I have to purge something from my soul in front of you today, like answering the Sunday morning altar call at the Baptist church. I am humbled and humiliated and must confess.
A few years ago I got upset at a bank teller at a drive-thru window one Saturday morning and made a complete butt of myself. I am embarrassed to say I have only a whisper of an idea about what I was doing there or what policy/rule/issue brought the red to my neck, but I can summon that moment in an ineffable, recurring nightmare of shame.
Let’s just say that the poor teller, a young woman probably working her first job, did not deserve the fit I pitched, to borrow a phrase my Deep South friends taught me in college.
I raised my voice to an unacceptable decibel and offered colorful analysis about the policy and the process that had set me off. I do not think I said anything vile or personal. I called no one names. I simply let the fuse burn down very quickly and loudly.
In fact, I was so much of idiot that the teller’s supervisor came over to make sure I wasn’t going to seep through the pneumatic tube as if I were in fact the slime I was presenting.
I share this now because if this happened tomorrow morning, there’s a good chance someone would pull out a cell phone and catch me in the act and create my moment of infamy. If only for the grace of God go I.
I’ve said that about a million things, but this barnyard moment – and, yes, sadly, in my decades of life I’ve had others – would’ve catapulted me into social media stardom. I was loud, and, worse, I was fairly well- known in the area. My face spewing bile would’ve made me a most-shared tweet or something.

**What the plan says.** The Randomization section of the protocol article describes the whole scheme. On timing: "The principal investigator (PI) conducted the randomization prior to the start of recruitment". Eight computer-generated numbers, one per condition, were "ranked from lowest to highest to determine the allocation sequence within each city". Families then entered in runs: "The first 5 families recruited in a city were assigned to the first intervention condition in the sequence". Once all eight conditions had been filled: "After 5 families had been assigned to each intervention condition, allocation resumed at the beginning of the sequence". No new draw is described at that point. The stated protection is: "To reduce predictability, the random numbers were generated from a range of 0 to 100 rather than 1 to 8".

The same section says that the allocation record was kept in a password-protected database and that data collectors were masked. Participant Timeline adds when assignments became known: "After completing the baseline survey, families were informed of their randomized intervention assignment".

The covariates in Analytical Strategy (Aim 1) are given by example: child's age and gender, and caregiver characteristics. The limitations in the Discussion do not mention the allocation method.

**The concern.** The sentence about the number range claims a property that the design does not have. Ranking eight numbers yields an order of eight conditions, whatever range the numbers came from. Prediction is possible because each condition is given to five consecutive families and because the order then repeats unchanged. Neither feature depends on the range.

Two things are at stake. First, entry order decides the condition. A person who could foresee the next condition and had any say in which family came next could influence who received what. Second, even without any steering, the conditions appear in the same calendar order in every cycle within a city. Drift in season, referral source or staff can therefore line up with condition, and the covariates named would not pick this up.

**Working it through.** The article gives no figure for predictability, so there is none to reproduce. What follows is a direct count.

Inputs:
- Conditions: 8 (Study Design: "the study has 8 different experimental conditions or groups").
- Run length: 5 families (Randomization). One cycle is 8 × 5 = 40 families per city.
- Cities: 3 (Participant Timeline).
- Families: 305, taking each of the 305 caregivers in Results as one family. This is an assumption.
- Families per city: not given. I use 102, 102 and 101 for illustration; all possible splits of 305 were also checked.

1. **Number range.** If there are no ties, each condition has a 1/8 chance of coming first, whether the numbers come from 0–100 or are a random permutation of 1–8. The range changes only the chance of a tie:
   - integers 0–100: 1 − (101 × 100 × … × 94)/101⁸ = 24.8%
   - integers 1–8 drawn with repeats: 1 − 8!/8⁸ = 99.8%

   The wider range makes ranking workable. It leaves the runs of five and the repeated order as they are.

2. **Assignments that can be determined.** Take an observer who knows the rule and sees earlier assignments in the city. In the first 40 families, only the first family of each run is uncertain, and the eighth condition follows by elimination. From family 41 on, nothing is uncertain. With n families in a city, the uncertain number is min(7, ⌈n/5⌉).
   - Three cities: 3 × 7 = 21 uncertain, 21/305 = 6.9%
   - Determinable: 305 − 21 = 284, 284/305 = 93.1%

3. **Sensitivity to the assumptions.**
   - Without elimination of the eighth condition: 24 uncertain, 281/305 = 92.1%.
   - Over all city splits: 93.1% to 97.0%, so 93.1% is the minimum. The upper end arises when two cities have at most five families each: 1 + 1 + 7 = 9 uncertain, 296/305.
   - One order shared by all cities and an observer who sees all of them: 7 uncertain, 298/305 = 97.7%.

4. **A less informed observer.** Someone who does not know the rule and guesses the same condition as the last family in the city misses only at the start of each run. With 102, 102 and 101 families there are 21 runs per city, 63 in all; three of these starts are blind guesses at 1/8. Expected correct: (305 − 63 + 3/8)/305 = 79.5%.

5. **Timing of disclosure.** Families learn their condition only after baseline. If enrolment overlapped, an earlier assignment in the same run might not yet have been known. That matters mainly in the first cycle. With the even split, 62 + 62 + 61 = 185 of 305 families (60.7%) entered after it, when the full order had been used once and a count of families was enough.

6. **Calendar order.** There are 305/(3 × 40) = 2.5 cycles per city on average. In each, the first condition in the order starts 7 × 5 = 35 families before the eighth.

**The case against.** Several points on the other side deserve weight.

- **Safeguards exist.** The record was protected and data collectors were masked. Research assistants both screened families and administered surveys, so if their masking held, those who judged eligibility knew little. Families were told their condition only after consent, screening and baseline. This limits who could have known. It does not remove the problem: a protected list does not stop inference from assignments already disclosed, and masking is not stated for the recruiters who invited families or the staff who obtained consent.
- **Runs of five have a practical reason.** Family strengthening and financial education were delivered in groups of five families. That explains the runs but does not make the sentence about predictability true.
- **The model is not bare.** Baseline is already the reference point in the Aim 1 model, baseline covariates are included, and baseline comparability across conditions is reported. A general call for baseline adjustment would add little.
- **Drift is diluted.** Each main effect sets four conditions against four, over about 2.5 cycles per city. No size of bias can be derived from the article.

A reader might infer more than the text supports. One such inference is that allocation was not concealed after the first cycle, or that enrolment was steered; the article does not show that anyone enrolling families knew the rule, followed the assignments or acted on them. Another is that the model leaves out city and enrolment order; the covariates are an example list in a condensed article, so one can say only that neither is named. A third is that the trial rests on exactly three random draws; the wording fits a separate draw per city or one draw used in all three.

Social media observers have emerged today as sort of guardian angels for some and recorders of awfulness for others. When was the last day you didn’t see (many times) a video of someone acting vile, cruel, racist, arrogant, bullying or just plain idiotic? Don’t we have constant flashes as the worst of us erupts from the silos where we store those instincts?
This doesn’t have to be a police officer kneeling on a man’s neck until he dies or pushing down an old man until he lies on the sidewalk bleeding. It doesn’t have to be guys riding up in a truck and shooting a jogger in the street. Or policemen arresting or shooting at journalists doing their jobs.
We’ve seen all those screaming headlines, but in a way some of the ordinary scenes feel more insipid, because they aren’t really crimes and misdemeanors but sadly simply devoid of humanity, born of hate and seasoned with malice.
A guy yelling at someone in Costco who asked him to put on his face mask. A woman destroying a display of masks in Target. Another berating a dental office because she doesn’t want to be screened for COVID-19. A man yelling at teenagers in their front yard because he doesn’t think they belong in HIS neighborhood. A woman going viral for calling the cops on a man of color who asked her to leash her dog in an area where that was law. Those are just recent examples.
We see in first runs and the reruns our incivility, insensitivity, insolence and incorrigibleness. These broadcasts get people fired from their jobs, excoriated by the public or even charged with crimes. How many times did you cringe and recall similar incidents involving yourself, when only the absence of the cell phone pardoned you?
Go back to my shameful day at the bank, and I channel the words of Cecil “Stud” Cantrell, William Petersen’s indelible character in the great baseball series “Long Gone.” Said Stud: “Sometimes you just have to rise above your a**holery.”
That day I tried to rise. I had driven a loop around the property and was headed home, at a stoplight, when I no longer I could take my own stench. I did a U-turn and drove right back to the bank, to the same window and teller – who looked more than a little frightened and concerned – and I apologized.
I told her that I was out of line, and she didn’t deserve it, and I was just frustrated with some process. She was the umpire who had to enforce a ground rule I didn’t like.
She accepted my apology, and I swallowed my pride. I was glad I had tried to make amends that day, as humiliating as it was.
And now I’m much more relieved that there was no one around with a cell phone.
Steven Doyle is Local Editor of the Martinsville Bulletin. Contact him at 276-638-8801 ext. 245. Follow @StevenLDoyle.
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